The Coastal Georgia Greenway itself on the other hand was just incredible. The rural coast of Georgia has so much to offer in terms of gorgeous scenery, boundless nature, friendly people, and fantastic regional cuisine. The opportunities of this area for ecotourism are limitless- hiking, biking, kayaking, fishing, camping, and birding are all possibilities in this pristine environment. In combination with the fascinating and rich history of the area- from the Creek Indian civilization thru Spanish conquests to the Civil War, the completion of the Greenway will be a great asset for all Georgians and visitors to our communities. It will also spurn a revitalization of some of these rural communities through increased tourism. We have no doubt lost some value by circumventing some of these localities in favor of faster travel on I-95. Let's bring back some local flavor and support local economies in rural areas as well. Let's finish the Coastal Georgia Greenway!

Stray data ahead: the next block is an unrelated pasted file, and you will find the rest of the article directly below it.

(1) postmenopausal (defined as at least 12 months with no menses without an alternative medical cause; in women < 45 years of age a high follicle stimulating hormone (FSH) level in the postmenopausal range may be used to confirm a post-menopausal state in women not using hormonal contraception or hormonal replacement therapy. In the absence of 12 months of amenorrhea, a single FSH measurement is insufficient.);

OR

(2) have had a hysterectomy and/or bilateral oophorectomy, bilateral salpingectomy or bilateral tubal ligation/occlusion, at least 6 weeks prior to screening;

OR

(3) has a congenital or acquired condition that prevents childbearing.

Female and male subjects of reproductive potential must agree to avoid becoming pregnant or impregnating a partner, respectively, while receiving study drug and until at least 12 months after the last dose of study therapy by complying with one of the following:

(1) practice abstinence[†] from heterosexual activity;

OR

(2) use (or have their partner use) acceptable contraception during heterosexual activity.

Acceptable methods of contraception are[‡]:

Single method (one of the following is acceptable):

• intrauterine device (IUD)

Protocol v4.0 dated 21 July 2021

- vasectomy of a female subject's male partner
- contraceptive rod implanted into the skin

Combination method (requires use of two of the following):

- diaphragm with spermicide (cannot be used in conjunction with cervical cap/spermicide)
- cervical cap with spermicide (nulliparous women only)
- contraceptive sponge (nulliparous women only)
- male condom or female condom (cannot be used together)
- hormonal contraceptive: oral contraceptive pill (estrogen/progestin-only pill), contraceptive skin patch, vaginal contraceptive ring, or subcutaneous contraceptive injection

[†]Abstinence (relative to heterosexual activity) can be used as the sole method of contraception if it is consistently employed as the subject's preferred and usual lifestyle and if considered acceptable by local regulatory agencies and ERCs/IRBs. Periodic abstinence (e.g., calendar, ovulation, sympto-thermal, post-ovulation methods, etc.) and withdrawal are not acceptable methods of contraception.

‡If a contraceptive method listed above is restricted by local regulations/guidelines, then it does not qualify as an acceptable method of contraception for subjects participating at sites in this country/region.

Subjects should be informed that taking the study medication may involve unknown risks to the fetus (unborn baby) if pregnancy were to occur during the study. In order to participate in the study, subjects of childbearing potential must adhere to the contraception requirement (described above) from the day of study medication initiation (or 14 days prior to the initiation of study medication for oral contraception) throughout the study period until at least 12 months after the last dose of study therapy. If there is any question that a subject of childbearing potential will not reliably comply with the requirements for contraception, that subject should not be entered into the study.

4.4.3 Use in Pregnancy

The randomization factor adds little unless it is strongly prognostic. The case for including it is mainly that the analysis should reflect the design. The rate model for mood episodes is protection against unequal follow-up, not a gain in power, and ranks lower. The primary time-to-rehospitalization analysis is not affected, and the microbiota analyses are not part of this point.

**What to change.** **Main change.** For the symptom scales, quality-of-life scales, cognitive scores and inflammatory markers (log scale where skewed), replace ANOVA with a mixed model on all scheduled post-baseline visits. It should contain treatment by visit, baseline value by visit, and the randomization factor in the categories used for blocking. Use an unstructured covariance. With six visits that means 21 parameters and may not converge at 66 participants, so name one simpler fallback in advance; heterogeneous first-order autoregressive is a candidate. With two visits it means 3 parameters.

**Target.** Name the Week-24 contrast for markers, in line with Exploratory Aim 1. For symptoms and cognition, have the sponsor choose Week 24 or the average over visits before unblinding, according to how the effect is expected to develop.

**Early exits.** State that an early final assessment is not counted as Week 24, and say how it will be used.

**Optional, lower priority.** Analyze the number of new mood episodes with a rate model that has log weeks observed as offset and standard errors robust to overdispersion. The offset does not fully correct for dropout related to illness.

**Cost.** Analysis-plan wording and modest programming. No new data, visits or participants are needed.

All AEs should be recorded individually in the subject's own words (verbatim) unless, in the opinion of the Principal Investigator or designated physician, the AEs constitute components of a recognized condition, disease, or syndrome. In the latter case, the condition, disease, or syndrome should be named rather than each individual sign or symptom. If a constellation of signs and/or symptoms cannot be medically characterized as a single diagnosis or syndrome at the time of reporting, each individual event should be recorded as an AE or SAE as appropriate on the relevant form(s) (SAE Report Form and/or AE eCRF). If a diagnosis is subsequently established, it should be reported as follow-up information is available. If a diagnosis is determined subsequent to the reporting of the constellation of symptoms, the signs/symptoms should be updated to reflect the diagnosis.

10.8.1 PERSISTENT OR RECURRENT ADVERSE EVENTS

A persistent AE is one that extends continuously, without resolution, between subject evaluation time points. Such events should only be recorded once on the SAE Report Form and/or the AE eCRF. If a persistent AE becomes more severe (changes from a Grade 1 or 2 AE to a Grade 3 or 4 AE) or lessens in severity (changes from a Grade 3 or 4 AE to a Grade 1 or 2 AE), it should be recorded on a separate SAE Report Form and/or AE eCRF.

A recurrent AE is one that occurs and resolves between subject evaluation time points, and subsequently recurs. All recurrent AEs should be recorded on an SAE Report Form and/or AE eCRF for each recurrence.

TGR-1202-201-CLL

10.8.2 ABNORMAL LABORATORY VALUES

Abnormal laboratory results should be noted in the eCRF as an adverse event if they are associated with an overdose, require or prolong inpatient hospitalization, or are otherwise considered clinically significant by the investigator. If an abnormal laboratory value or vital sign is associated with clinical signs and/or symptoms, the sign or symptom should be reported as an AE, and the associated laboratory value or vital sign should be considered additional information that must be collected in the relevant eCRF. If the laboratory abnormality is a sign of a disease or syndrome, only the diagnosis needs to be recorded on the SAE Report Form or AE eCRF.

I immensely thank Dan Hernandez who conceived of the idea, put in all of the legwork on planning and route finding, and also crewed me for the last 31 miles. John DuRant who woke up early on Friday to give us a ride to the start. Sara Maltby for being literally the best aid station of all time at mile 125. Brian Garvin, Jason Edenfield, Jason Hallman, and Dan, for having the cajones to attempt the trek and for the shared miles. Tony Varney and Ann Kerkman for the roadside beer and encouragement. Kelly Luckett, Brian, Jason, and my parents who came out early Sunday morning to make sure I didn't fall off the bridge. Asi Yaupon tea for supplying me with tea for late at night when I needed it (yaupontea.com). Luna Sandals for providing me with a great pair of Gordo Monos for yet another blisterless distance running experience (lunasandals.com). Special thanks to everyone in our group message who kept tabs on our progress and offered much needed words of support and humor that made the voyage that much easier, I love our community!